Abstract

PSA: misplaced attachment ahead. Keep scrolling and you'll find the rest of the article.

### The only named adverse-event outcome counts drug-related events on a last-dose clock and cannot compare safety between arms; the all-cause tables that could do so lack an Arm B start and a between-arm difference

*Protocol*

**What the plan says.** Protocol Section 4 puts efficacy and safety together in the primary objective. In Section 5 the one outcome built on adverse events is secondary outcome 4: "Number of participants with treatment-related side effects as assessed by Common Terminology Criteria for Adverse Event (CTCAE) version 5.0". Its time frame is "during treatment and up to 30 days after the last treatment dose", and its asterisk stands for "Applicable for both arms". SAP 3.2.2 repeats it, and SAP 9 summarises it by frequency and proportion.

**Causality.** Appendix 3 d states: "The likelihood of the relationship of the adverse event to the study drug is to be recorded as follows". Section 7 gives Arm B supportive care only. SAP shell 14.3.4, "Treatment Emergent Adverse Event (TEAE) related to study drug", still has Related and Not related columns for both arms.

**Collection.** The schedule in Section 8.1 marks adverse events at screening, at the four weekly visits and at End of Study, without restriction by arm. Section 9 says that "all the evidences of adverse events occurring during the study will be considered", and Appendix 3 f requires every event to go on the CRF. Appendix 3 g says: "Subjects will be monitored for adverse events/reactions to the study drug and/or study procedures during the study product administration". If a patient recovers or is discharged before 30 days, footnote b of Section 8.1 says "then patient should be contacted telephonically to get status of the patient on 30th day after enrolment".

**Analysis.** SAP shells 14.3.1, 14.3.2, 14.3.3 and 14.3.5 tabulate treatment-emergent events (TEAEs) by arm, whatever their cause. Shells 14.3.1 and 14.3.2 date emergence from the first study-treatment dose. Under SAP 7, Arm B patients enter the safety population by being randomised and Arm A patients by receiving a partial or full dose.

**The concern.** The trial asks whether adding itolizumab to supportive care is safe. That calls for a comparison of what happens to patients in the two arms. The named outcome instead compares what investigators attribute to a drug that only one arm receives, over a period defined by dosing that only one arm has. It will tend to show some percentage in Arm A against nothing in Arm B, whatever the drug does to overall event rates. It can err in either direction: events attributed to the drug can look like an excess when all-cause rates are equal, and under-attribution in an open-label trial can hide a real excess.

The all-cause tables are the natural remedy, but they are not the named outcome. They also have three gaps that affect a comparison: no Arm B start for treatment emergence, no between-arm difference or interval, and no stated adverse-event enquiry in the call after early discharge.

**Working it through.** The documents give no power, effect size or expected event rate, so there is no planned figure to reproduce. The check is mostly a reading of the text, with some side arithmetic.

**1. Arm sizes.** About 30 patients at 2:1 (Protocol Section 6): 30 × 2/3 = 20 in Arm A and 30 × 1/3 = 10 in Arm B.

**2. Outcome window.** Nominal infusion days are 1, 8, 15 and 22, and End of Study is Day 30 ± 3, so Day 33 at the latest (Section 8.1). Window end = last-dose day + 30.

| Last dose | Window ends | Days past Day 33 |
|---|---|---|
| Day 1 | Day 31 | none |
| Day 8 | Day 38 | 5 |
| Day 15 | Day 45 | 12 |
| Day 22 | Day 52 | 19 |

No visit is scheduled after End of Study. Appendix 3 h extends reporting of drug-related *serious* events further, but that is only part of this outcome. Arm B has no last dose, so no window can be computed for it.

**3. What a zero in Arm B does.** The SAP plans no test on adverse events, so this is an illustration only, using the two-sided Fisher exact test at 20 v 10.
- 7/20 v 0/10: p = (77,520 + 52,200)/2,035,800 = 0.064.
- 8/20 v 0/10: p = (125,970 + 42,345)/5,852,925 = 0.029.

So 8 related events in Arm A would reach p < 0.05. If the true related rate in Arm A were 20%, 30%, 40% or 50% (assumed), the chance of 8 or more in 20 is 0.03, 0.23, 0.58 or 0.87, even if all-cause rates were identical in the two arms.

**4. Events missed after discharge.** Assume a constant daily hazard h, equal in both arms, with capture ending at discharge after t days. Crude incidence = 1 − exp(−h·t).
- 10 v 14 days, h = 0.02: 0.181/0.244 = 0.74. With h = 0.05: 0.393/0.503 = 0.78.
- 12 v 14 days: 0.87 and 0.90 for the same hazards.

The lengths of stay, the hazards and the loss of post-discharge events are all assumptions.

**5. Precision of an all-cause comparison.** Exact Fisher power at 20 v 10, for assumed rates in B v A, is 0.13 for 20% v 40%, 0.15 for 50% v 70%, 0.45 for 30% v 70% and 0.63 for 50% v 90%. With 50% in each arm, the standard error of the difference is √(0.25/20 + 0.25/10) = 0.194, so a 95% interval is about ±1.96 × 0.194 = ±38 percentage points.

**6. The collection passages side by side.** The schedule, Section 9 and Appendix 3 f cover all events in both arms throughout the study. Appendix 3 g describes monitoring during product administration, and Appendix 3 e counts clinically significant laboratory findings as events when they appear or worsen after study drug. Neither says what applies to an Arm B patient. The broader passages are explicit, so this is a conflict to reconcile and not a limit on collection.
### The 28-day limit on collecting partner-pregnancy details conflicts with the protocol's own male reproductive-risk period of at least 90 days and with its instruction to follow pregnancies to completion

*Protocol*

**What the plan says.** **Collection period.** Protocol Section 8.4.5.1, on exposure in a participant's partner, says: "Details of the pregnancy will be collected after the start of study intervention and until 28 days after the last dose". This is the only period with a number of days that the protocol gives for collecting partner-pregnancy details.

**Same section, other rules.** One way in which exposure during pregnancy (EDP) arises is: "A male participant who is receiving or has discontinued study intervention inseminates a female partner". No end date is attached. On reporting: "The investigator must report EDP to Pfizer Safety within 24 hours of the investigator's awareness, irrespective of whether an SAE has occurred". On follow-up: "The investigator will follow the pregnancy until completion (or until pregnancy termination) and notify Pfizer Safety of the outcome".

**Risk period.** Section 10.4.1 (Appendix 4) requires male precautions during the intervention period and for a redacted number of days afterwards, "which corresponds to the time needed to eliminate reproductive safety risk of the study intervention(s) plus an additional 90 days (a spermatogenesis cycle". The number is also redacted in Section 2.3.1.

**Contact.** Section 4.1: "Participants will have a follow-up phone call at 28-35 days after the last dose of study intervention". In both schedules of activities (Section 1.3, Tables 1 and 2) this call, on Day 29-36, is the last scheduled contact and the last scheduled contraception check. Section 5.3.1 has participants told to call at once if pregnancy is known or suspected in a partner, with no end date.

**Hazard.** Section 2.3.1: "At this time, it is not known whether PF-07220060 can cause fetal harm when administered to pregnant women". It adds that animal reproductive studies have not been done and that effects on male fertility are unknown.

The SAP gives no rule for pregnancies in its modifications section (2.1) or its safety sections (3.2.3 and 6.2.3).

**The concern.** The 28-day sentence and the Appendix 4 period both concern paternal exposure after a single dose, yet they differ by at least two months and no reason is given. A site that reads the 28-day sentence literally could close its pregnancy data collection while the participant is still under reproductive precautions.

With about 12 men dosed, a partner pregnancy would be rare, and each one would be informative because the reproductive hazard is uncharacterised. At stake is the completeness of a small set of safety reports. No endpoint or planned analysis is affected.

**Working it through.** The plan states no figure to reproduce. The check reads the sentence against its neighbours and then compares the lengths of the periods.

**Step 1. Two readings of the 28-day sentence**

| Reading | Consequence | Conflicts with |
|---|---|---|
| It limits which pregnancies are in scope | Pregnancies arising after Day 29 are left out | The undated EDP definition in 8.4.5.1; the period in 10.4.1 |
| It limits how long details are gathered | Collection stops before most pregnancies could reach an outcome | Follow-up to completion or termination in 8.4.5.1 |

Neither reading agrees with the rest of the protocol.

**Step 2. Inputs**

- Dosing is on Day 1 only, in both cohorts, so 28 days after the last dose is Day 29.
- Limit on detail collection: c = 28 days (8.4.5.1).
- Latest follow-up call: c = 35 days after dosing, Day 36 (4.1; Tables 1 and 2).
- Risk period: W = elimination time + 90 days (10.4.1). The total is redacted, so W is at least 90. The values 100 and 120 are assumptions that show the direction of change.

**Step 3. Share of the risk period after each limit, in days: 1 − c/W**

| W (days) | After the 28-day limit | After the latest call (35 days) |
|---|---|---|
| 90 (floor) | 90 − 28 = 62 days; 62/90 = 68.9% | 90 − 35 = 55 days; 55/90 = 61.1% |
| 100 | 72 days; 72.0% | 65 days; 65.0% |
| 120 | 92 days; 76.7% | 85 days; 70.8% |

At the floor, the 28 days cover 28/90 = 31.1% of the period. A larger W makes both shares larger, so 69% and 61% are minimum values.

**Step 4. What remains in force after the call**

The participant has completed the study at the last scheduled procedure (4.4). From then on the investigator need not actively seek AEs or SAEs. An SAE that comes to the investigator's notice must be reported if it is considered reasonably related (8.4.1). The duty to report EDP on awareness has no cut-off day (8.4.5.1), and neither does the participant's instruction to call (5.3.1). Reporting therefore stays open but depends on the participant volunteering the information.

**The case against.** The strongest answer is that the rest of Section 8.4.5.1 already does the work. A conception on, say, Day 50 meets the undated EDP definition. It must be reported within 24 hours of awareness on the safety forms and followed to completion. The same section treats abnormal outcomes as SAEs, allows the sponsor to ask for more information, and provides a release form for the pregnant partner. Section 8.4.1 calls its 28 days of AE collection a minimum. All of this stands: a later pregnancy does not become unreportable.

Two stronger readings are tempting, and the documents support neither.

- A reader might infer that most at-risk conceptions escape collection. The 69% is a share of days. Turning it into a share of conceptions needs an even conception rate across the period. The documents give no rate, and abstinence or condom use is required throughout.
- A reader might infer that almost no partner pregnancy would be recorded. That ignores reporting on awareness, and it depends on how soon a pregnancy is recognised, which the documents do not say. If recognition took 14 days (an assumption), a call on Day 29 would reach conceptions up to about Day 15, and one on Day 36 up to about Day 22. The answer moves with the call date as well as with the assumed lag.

Edith Wharton's travel book In Morocco (1919) and short story “The Seed of the Faith” (1919) both resulted from her trip to Morocco in 1917. Yet ironically, the fictional short story may have come closer to the truth than the nonfictional travel book, which follows many of the orientalist patterns inherited from nineteenth-century travel writing to the Muslim east. The orientalism of In Morocco seems to hinge on Wharton's portrayal of Islam as a culture and a politics rather than as a religion, which leads to a fictionalized view. The short story, however, portrays the problematic nature of such views and their imposition on the Moroccan Muslims.

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